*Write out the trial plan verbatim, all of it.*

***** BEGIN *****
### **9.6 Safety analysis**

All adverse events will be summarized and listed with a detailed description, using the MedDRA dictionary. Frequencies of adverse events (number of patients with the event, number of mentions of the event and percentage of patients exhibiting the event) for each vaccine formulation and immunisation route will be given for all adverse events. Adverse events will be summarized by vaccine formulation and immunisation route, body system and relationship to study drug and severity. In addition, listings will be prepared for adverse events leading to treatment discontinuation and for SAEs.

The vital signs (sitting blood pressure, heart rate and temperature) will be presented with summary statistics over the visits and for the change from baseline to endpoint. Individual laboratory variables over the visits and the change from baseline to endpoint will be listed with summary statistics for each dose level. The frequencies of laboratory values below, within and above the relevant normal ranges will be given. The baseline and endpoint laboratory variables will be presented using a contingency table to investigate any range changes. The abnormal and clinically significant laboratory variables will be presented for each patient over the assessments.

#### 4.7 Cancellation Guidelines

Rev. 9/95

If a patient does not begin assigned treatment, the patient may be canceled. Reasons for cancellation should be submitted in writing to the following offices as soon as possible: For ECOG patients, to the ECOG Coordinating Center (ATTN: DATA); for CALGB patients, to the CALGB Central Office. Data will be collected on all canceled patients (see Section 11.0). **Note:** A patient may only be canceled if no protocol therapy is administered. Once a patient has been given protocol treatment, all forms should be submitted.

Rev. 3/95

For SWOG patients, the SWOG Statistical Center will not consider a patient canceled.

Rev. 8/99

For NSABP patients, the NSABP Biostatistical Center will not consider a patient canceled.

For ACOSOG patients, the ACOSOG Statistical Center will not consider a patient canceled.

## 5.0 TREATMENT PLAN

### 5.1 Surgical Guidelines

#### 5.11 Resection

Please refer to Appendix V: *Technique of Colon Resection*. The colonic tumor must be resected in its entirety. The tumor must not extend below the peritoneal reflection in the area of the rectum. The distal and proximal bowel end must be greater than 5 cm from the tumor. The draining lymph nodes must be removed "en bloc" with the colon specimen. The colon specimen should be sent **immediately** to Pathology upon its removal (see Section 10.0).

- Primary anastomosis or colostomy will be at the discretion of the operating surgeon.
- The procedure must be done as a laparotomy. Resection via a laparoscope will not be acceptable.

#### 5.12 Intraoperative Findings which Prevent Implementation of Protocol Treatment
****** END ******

### **9.6 Safety analysis**

All adverse events will be summarized and listed with a detailed description, using the MedDRA dictionary. Frequencies of adverse events (number of patients with the event, number of mentions of the event and percentage of patients exhibiting the event) for each vaccine formulation and immunisation route will be given for all adverse events. Adverse events will be summarized by vaccine formulation and immunisation route, body system and relationship to study drug and severity. In addition, listings will be prepared for adverse events leading to treatment discontinuation and for SAEs.

The vital signs (sitting blood pressure, heart rate and temperature) will be presented with summary statistics over the visits and for the change from baseline to endpoint. Individual laboratory variables over the visits and the change from baseline to endpoint will be listed with summary statistics for each dose level. The frequencies of laboratory values below, within and above the relevant normal ranges will be given. The baseline and endpoint laboratory variables will be presented using a contingency table to investigate any range changes. The abnormal and clinically significant laboratory variables will be presented for each patient over the assessments.

#### 4.7 Cancellation Guidelines

Rev. 9/95

If a patient does not begin assigned treatment, the patient may be canceled. Reasons for cancellation should be submitted in writing to the following offices as soon as possible: For ECOG patients, to the ECOG Coordinating Center (ATTN: DATA); for CALGB patients, to the CALGB Central Office. Data will be collected on all canceled patients (see Section 11.0). **Note:** A patient may only be canceled if no protocol therapy is administered. Once a patient has been given protocol treatment, all forms should be submitted.

Rev. 3/95

For SWOG patients, the SWOG Statistical Center will not consider a patient canceled.

Rev. 8/99

For NSABP patients, the NSABP Biostatistical Center will not consider a patient canceled.

For ACOSOG patients, the ACOSOG Statistical Center will not consider a patient canceled.

## 5.0 TREATMENT PLAN

### 5.1 Surgical Guidelines

#### 5.11 Resection

Please refer to Appendix V: *Technique of Colon Resection*. The colonic tumor must be resected in its entirety. The tumor must not extend below the peritoneal reflection in the area of the rectum. The distal and proximal bowel end must be greater than 5 cm from the tumor. The draining lymph nodes must be removed "en bloc" with the colon specimen. The colon specimen should be sent **immediately** to Pathology upon its removal (see Section 10.0).

- Primary anastomosis or colostomy will be at the discretion of the operating surgeon.
- The procedure must be done as a laparotomy. Resection via a laparoscope will not be acceptable.

#### 5.12 Intraoperative Findings which Prevent Implementation of Protocol Treatment